When you place such an image in InDesign, you can choose to use it as a clipping path to hide all content outside the path.
Reversibility of Selections
If you’re attempting to select a very detailed object on a rather flat background, it would likely be simpler to select the background, then invert the selection. That’s the nature of selections in Photoshop. They’re simple to invert.
Save a Selection
No matter the selection you create, you can use Select > Save Selection… to create an Alpha Channel. This is simply a saved selection. It doesn’t show on the canvas. It only appears in the Channels panel. It’s saved in your document even after it’s closed.
Any mask you create makes an Alpha Channel, which is saved in your Photoshop file. This includes the mask that comes with an Adjustment Layer.
When you want to place an image of a hard-edged object in a page layout without its background, a clipping path is the way to go.
The Pen Tool takes centre stage in this lesson. We’ll use it to draw around an object to hide its background when it’s placed in a page layout. The benefit of a clipping path is that it has a sharp edge. It will cut out the object with as clean an edge as possible. Clipping paths are appropriate when the object to be clipped has a hard edge. If your subject has curly hair, a clipping path is not the way to go.
By the way, this process has nothing to do with layers. We’re going to draw a path around the object, then save it. We don’t delete the background pixels. They just get masked by the path once the image is placed in InDesign.
Clip the Clamp
Set the Pen Tool’s mode to Path and not Shape in the Control bar. Paths in Photoshop don’t print by default. It’s a path without a stroke. You can even turn on the Rubber Band effect like in Illustrator.
When you draw your path, use the same Pen tool technique you’d use when drawing in Illustrator. When your object has a hollow centre, like the clamp, make sure the Path Operations is set to Exclude Overlapping Shapes. This will make the paths panel look like the one above. The object needs to be white and the surrounding area grey in the panel.
Once you’re done with drawing the path, save it by double-clicking on it. Then, give it a meaningful name.
Save your image as a .psd file.
Place in InDesign
Once you get your image into InDesign, you can use its clipping path options to select which path to use in your document. The interoperability between Photoshop and InDesign really shines. Open the provided InDesign document, then go File > Place.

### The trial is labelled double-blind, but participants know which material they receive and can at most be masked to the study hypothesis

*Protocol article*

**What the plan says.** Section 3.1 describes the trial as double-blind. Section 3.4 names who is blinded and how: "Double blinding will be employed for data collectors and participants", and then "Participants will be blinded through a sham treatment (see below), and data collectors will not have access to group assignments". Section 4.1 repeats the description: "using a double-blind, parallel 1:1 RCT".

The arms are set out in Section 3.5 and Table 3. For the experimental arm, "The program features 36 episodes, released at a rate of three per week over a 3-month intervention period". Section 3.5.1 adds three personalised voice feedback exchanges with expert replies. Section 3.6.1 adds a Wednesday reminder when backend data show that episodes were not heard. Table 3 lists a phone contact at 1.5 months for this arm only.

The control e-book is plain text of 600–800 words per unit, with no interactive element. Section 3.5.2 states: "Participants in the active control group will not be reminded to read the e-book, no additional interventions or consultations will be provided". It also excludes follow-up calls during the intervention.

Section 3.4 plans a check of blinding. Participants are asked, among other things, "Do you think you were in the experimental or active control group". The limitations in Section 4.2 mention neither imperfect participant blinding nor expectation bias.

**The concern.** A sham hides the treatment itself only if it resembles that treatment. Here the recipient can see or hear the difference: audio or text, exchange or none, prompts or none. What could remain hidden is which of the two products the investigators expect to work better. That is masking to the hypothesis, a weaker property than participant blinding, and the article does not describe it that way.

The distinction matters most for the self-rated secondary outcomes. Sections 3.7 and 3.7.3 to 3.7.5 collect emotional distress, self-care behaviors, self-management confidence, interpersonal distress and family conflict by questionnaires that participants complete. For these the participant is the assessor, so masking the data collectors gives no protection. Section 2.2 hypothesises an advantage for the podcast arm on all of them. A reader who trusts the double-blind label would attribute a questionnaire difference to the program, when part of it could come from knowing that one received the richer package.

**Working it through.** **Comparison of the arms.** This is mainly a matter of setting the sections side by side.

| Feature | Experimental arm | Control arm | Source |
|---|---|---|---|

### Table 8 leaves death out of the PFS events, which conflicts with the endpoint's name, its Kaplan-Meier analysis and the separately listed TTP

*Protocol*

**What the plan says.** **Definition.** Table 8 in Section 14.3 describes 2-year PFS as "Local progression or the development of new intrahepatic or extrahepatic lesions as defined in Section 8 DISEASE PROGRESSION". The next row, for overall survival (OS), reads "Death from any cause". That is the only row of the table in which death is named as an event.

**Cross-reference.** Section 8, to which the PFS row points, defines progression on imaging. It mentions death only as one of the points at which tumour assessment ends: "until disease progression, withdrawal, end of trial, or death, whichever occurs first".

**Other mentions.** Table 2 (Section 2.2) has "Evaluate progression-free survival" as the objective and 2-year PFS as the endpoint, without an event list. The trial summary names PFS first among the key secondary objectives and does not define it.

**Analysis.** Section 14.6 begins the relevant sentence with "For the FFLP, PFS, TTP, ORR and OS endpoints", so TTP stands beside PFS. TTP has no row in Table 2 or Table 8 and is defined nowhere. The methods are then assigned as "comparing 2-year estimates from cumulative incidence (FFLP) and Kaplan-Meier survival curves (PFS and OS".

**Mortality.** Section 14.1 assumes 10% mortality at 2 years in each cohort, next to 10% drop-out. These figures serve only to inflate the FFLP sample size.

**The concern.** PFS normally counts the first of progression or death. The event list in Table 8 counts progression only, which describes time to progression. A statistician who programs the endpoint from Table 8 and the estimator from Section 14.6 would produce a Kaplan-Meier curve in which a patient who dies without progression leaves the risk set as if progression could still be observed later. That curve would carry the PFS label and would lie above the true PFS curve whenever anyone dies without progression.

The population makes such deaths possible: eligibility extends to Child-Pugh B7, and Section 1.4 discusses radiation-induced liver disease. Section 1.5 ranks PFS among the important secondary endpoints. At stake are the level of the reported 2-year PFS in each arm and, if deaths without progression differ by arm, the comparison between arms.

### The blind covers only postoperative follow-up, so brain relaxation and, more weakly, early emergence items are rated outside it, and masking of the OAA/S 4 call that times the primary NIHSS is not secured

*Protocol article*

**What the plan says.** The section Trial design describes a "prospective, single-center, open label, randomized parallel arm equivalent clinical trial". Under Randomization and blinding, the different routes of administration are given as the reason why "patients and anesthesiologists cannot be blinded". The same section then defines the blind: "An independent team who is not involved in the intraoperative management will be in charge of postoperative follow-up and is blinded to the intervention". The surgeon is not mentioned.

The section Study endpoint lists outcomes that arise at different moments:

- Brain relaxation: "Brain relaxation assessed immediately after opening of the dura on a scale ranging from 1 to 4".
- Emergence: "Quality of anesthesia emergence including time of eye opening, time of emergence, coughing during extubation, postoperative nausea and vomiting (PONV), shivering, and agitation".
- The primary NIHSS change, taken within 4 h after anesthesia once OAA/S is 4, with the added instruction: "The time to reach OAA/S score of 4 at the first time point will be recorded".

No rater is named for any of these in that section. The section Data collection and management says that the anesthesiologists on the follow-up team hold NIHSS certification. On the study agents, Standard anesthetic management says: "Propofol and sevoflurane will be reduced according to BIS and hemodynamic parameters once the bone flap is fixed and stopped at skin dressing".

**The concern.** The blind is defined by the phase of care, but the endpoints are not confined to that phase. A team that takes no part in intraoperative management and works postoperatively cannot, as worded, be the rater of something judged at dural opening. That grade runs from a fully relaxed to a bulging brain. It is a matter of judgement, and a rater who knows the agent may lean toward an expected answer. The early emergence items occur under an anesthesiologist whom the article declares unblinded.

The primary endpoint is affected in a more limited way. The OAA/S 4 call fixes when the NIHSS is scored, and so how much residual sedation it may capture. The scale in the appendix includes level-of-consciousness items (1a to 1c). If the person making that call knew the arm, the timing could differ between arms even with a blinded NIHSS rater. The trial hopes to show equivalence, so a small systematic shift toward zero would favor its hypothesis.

Select your image on the page, then go Object > Clipping Path Options…. Choose Photoshop Path from the dropdown. Choose the path’s name from the second dropdown. If you check the Preview checkbox, then you’ll see the background disappear on the page.
Edit Your Path
Once you have the job all done in InDesign, you may notice you’ve either cut it too close or too far from the object. You need to round-trip it from Photoshop to InDesign to fix it. Edit the path in the image. Save it.
Go back to InDesign. Check your Links panel to make sure you’re looking at the latest version. If you see an exclamation mark like this, simply double-click on it to update it.
Use the Elliptical Marquee Tool on the clock image to select the clock face. Once you’ve selected it accurately, add a Brightness/Contrast adjustment layer to make the face brighter.
Save an close the image.
Use the Polygon Lasso Tool to select each of the device screens. Zoom in to start.
You can use the Hand Tool with the Space Bar to pan around the image. ⌘-plus and ⌘-minus works while you’re selecting. Once you’ve made a selection for one of the screens, add a Layer Mask to the appropriate poster graphic as shown above.
Use the Quick Select Tool to select her legs and her shoes. Once you have a clean, accurate selection, add Gradient Map adjustment layer to add a sepia tone to the photo.
In this photo, use the Quick Selection tool to select the leaf. Add a Hue/Saturation Adjustment Layer to change it’s colour.
Use Select > Colour Range… to select the orange part of the van. We want to make the orange turn to yellow.
You’re not going to get it all with the Colour Range function. Add your Hue/Saturation Adjustment Layer to change the orange to yellow. Paint white or black on the mask to edit it. What’s white on the mask will become yellow.
Select Focus Area
We’re going to mask the guy from the background using Select > Focus Area…. Once the preview looks good enough in the Focus Area dialogue, make sure Output is set to New Layer with Layer Mask.
You can use Select and Mask… to refine the Mask.
Start by using the Quick Selection Tool to select most of the bag. Once you have most of it done, switch to Quick Mask mode to select the rest.
Use a softer brush to paint where the image is blurry. Once you have a good selection, add a Hue/Saturation Adjustment Layer and increase the saturation. It’ll make the leather look a bit more orange; more vibrant.
Use the Pen Tool in Path mode. Draw around the perimeter of the screen, making slightly rounded corners. Be accurate.
Once your path is complete, turn on the top layer. Use Layer > Vector Mask > Current Path. This will hide the excess content on the poster to make it fit the device screen. Hide the background layer’s visibility so we can see the masking.
Create a path around the cheese. Don’t forget to draw the voide in the center.
Make sure to name your path.